Norway is the first nation in the world to implement maritime broadband communication on ships and planes in public service. The system enables exchange of information that can be crucial in limiting damage when accidents occur.
The Norwegian companies Kongsberg Seatex and Radionor have teamed up to develop Maritime Broadband Radio (MBR). In contrast to previous systems, MBR is highly stable and with extensive reach. Among other capabilities, MBR enables streaming of HD-video. MBR does not require an Internet connection to connect units in the network, though it is possible to transfer data from the network using Internet.
On board ships and aircrafts
The Coastal Administration and NOFO (Norwegian Clean Seas Association for Operating Companies) are the first in the world to deploy the Norwegian-developed and produced innovation. The Coastal Administration will install MBR on all its oil recovery vessels, and on 10 additional vessels with oil recovery equipment on board. NOFO will do the same with all its oil recovery vessels.
MBR is already installed on the surveillance aircraft LN-KYV, a joint initiative between the Coastal Administration, NOFO and the Norwegian Coast Guard.
Stronger oil recovery preparedness
In the event of a critical oil spill, MBR will enable a significantly faster and higher quality exchange of information between the various units engaged in a response effort. Images, maps and video can be transferred instantaneously, and response can be initiated based on a shared, real-time awareness of the situation.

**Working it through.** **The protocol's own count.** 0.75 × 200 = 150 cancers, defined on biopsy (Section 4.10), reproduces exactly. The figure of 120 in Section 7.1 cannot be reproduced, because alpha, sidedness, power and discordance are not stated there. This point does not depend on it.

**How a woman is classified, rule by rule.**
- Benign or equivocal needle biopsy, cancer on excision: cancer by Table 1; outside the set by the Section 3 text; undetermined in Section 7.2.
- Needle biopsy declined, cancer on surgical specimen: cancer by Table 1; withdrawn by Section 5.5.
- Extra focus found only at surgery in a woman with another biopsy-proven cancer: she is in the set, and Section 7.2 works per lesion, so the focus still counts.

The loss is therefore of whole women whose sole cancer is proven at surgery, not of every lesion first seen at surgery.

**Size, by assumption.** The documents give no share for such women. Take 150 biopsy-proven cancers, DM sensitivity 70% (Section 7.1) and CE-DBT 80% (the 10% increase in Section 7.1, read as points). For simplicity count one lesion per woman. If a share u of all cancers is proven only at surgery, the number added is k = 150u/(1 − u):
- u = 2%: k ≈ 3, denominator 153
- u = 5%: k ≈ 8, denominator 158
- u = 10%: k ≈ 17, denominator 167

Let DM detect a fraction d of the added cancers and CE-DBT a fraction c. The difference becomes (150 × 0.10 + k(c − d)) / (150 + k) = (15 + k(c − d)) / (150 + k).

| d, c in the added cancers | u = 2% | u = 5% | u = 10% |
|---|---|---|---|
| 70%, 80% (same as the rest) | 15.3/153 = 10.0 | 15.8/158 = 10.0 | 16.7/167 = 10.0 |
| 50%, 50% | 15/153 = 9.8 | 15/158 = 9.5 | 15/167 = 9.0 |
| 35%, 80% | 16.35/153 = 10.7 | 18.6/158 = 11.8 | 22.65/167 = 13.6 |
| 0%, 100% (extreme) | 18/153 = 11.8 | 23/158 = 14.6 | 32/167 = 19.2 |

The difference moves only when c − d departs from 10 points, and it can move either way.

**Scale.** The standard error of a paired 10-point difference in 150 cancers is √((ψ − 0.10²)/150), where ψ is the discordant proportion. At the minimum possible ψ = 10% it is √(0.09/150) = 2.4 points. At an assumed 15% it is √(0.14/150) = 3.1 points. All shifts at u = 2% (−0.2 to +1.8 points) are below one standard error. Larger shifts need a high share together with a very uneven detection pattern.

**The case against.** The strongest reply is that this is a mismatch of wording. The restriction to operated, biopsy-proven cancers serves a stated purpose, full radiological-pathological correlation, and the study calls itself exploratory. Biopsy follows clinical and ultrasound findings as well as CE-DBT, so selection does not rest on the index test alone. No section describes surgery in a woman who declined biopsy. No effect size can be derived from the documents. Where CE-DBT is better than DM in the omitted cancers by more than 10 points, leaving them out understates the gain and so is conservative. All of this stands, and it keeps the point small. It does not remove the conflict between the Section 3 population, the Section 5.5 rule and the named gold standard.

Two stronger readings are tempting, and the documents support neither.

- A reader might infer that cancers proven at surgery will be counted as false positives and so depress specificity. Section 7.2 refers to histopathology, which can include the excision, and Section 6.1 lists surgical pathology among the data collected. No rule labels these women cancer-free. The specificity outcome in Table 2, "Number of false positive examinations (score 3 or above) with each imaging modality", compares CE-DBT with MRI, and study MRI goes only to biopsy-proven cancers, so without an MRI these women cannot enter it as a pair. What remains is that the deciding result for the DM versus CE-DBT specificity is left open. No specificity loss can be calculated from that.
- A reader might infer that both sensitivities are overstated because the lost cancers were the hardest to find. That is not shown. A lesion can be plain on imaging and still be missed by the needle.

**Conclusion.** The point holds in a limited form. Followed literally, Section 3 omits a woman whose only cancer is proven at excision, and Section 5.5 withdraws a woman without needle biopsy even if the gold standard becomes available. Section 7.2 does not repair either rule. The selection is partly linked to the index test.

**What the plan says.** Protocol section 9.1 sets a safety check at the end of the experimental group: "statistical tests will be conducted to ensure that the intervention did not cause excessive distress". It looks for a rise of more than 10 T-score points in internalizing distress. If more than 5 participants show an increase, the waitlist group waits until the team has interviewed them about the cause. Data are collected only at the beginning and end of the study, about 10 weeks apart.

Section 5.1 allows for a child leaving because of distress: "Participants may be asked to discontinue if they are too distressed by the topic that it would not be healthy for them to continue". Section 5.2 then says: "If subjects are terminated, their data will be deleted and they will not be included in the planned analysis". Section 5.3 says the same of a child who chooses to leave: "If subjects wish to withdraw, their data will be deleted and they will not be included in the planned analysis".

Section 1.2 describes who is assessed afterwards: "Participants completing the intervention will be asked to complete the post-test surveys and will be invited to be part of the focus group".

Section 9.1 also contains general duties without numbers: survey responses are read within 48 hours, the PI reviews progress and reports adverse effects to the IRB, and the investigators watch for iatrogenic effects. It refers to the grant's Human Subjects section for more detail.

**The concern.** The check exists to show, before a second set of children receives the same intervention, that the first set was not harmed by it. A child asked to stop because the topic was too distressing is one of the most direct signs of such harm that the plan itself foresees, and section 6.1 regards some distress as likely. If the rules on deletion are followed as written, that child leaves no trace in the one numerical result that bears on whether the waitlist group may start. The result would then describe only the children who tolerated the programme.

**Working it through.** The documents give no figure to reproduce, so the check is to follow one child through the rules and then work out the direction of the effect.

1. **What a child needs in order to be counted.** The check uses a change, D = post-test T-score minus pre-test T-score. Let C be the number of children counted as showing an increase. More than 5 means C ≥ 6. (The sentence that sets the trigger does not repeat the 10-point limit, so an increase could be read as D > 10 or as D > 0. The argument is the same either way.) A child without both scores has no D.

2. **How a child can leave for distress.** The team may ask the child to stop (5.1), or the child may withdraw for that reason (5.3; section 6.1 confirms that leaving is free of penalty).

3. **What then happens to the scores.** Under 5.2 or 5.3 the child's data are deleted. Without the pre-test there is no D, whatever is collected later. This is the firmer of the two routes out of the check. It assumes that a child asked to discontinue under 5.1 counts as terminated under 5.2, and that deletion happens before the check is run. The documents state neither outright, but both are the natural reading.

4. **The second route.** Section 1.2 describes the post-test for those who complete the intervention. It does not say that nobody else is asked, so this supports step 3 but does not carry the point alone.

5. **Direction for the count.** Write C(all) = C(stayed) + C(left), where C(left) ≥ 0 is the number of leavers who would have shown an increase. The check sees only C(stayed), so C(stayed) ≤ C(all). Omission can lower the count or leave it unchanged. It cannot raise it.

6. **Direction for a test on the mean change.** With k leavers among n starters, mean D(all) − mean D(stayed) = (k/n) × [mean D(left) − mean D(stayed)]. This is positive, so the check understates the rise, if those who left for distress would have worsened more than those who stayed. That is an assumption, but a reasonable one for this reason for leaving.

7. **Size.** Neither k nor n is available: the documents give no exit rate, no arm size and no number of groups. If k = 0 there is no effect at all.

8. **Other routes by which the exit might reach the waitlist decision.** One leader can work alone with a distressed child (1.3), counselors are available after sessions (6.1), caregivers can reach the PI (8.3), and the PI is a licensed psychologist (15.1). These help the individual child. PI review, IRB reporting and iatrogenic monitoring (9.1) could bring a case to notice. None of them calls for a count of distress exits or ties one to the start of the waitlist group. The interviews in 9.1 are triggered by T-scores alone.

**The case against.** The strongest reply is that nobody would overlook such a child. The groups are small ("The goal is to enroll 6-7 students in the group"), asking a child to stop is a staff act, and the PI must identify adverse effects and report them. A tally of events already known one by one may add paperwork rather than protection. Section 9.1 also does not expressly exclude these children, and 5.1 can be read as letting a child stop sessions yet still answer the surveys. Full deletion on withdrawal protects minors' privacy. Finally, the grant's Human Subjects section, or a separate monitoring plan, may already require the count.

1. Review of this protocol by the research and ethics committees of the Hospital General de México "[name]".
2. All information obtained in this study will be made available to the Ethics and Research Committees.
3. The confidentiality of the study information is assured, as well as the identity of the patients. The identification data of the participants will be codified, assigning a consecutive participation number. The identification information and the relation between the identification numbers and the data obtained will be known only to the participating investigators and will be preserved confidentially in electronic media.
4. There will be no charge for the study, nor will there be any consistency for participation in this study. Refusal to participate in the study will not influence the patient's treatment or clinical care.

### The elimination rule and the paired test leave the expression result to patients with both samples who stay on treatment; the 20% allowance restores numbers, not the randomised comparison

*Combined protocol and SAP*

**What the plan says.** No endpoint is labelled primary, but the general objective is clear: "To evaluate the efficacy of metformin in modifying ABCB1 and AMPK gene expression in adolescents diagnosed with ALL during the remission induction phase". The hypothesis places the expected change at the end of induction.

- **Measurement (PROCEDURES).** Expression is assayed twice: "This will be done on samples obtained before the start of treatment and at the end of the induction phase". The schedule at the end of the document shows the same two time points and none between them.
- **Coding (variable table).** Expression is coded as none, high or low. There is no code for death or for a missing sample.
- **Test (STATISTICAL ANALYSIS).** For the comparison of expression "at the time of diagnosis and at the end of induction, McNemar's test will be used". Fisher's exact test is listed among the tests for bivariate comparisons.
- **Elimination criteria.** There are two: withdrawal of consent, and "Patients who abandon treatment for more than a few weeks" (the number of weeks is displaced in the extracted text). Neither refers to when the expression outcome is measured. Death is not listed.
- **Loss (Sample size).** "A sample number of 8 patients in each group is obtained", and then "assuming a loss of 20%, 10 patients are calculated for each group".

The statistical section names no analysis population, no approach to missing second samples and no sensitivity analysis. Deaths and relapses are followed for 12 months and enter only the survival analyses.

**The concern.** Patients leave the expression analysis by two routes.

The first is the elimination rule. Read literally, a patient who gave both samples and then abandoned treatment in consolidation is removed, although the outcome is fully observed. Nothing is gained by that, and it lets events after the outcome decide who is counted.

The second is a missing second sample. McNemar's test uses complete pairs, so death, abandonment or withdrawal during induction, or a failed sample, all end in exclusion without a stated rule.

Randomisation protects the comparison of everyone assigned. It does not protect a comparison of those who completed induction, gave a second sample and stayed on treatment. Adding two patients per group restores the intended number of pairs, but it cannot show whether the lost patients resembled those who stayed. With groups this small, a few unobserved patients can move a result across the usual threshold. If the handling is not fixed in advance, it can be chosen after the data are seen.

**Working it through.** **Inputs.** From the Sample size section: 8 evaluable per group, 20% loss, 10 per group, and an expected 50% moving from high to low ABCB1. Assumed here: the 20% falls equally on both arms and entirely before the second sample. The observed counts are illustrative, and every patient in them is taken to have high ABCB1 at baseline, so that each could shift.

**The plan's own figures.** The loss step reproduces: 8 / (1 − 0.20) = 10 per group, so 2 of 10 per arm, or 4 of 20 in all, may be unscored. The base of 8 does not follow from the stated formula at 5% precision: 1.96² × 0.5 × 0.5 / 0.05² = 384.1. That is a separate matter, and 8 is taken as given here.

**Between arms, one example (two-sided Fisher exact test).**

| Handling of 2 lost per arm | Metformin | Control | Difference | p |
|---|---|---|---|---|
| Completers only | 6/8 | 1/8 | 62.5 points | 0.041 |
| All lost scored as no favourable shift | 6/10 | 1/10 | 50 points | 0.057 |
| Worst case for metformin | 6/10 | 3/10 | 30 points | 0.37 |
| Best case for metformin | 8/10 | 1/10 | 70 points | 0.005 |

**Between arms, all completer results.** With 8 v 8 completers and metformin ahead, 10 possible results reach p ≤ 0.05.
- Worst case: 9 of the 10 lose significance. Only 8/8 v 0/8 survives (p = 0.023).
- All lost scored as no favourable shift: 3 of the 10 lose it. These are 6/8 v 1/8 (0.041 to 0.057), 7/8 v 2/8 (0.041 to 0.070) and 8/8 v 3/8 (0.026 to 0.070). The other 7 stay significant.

“This is a significant improvement that allows us to communicate with all units participating in an oil recovery mission, and share the data without an Internet connection. MBR allows us to respond faster with the right actions,” says Kjetil Aasebø, senior advisor in the Coastal Administration.
Russian nuclear power plant without fuel to be transported along the Norwegian coastline
The transport of the Russian floating nuclear power plant "Akademik Lomonosov" started Friday the 27th of April from St. Petersburg heading to Murmansk. The nuclear power plant will not have nuclear fuel on board during transport, but the Norwegian Coastal Administration and the Norwegian Radiation Protection Agency will nevertheless follow the transport closely along the Norwegian coast.
Introducing New Regulations for Pilot Bookings
On April 3, 2018, the Norwegian Coastal Administration (NCA) will introduce new booking regulations for requesting marine pilots. The regulations will thus be formalized and merged into one set ‒ Regulations on Compulsory Pilotage.
Undergoing final Quality Assurance
The final quality assurance phase, referred to as KS2, began in September 2017 and will be completed in late spring of 2018.
See Current Conditions in Saltstraumen live on Web Camera
The NCA has established a web camera that transmits live images from Saltstraumen – one of the strongest maelstroms in the world. Live video transmission is an additional service to the automated current forecast, established in September 2017.
Fees for 2018: Reduction in Safety Fees and moderate increase in Pilotage Fee
The fees for 2018 set by the Ministry of Transport and Communications, are noticeably lower than 2017. For 2018, safety fees are reduced by 8.5 per cent on average and the pilot readiness fee is increased by 1.9 per cent on average.
- Go to archive